Wednesday, October 7, 2009

IACP president responds to LEAP op-ed

Peter Moskos has a good write up about the reaction to his Washington Post opinion piece from the both the IACP president and the Drug Czar.


  1. It's so painfully obvious who has the rhetorical and logical upper hand in these exchanges.

    One side identifies a problem a vast majority of the public recognizes, and proposes an honest set of ideas meant to ameliorate that problem. The other side expresses indignation at such a "betrayal", and then advocates more of the same broken strategy.

    The political allure of the "crackdown" is apparently quite strong.

    (Also, for what it's worth, Kerlikowske is required by law to support one side of this debate. That in itself is a legislative tragedy.)

  2. Rhayader - one part that really irked me about Laine's letter was this: "To use the deaths of these officers as call for drug legalization is repulsive."

    Personally, I think that when we're talking about saving cops' lives, all options should be on the table, including drug legalization.

    By the way, VERY interesting point about Kerlikowske being required by law to support prohibition. I never thought about that before!

  3. Barring his obvious ignorance of the different effects of different drugs by calling them all "narcotics," and the fact that people regularly and legally use narcotics (as well as other illegal drugs that are not narcotics) and overlooking his poor use of English, I too disagree with his lame logic.

    I guess the only good thing I can say is now I feel like I've heard it all. After about 1 year closely scrutinizing as many prohibitionist arguments as I can, I feel like I've not heard any new ones. I'm not an expert in being able to rattle off statistics, or name scientific studies, but it's laughable to just hear the same-old-same-old being rehashed. Claiming associative logic as cause-and-effect, ignorantly asserting that all illegal drugs have the same effect (on everyone), that somehow it's not prohibition that causes kids to deal drugs, that somehow prohibition prevents kids from being pushers to other kids, that entheogens used intelligently is wrong and they have a right to deny them to us (and worse), that undercutting black market prices and purity will not reel in addicts for help, to belittle Peter and Neil as though they are "retreating" cowards, etc…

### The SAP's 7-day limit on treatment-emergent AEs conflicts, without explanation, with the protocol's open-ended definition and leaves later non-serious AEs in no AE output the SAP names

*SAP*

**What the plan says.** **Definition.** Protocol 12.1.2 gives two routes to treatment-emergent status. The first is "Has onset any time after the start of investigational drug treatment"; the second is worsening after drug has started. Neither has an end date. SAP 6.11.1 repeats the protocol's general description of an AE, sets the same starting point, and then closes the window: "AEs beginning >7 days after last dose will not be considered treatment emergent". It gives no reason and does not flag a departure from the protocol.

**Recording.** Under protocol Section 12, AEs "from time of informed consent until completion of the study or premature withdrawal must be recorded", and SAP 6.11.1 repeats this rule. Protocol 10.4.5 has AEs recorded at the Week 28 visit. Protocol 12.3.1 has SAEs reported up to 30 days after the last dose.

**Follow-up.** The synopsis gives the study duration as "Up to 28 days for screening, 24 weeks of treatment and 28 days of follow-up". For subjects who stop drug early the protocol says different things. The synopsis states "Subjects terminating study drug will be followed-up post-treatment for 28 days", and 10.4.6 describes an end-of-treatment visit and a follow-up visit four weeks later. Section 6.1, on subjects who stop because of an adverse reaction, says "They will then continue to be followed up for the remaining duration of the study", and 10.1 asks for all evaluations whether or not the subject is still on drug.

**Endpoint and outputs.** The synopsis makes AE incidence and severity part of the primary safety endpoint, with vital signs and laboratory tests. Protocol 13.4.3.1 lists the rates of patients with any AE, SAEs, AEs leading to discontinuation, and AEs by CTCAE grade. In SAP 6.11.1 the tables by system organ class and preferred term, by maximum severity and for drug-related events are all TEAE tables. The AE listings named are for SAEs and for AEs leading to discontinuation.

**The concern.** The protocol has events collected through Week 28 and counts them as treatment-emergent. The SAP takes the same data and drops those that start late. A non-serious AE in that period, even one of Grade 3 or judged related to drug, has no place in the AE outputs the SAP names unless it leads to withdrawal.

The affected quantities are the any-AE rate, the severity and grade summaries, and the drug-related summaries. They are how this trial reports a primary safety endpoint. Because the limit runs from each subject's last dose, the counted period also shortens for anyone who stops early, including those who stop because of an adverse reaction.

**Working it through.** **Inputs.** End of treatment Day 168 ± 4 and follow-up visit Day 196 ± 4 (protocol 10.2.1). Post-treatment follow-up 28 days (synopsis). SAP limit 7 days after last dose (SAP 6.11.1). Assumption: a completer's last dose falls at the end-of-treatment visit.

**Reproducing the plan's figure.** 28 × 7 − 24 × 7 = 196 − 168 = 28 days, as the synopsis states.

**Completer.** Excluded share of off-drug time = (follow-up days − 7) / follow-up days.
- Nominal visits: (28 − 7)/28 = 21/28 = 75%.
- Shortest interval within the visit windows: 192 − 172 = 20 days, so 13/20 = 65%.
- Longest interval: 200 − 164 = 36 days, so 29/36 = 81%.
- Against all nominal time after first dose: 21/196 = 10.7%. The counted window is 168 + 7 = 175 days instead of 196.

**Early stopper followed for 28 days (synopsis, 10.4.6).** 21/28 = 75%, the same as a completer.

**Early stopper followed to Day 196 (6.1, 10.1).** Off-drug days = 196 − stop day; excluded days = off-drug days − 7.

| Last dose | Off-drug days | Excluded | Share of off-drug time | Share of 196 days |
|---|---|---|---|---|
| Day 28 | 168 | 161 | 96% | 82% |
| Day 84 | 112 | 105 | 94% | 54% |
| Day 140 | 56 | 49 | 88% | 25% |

Personally, I think that when we're talking about saving cops' lives, all options should be on the table, including drug legalization.

    Even anyone's life! :-) Gang warfare over drug vending turf is a serious ill that not only endangers cops but other adults and innocent kids. (Although the latter may be only indirectly related to drugs, certainly there is plenty of drug-gang violence in Chicago as in every city.)

    They have what seems to be a permanent hang-up that drugs cause violence versus the holier-than-thou prohibitionist environment they work hard to maintain. Can you imagine if the lion told the mouse to not remove the thorn from it's foot because of the perceived pain of recovery or lack of adulation from having to deal with the pain of the thorn on a daily basis?

    There's probably an Aesop's fable that speaks to the situation better, but it's been a while since I've read them. :-(

  4. Yeah I agree David; to me, the truly repulsive course of action is to ignore the tragedy of a policeman's death in the name of maintaining some perceived political or moral upper hand. Is there anything more callous than that?

    And yeah, according to the ONDCP Reauthorization Act of 1998, the drug czar "shall ensure that no federal funds appropriated to the ONDCP shall be expended for any study or contract relating to the legalization (for a medical use or any other use) of a substance listed in Schedule I of the CSA, and take such actions as necessary to oppose any attempt to legalize the use of a substance (in any form) that -- 1) is listed in Schedule I of the CSA, and 2) has not been approved for use for medical purposes by the FDA."

    In other words, part of the Drug Czar's job description, as defined by Congress, is to explicitly oppose any study or debate relating to a change in legislation. Can you imagine the "energy czar" being legally required to ignore certain methods of energy production? Pure insanity.


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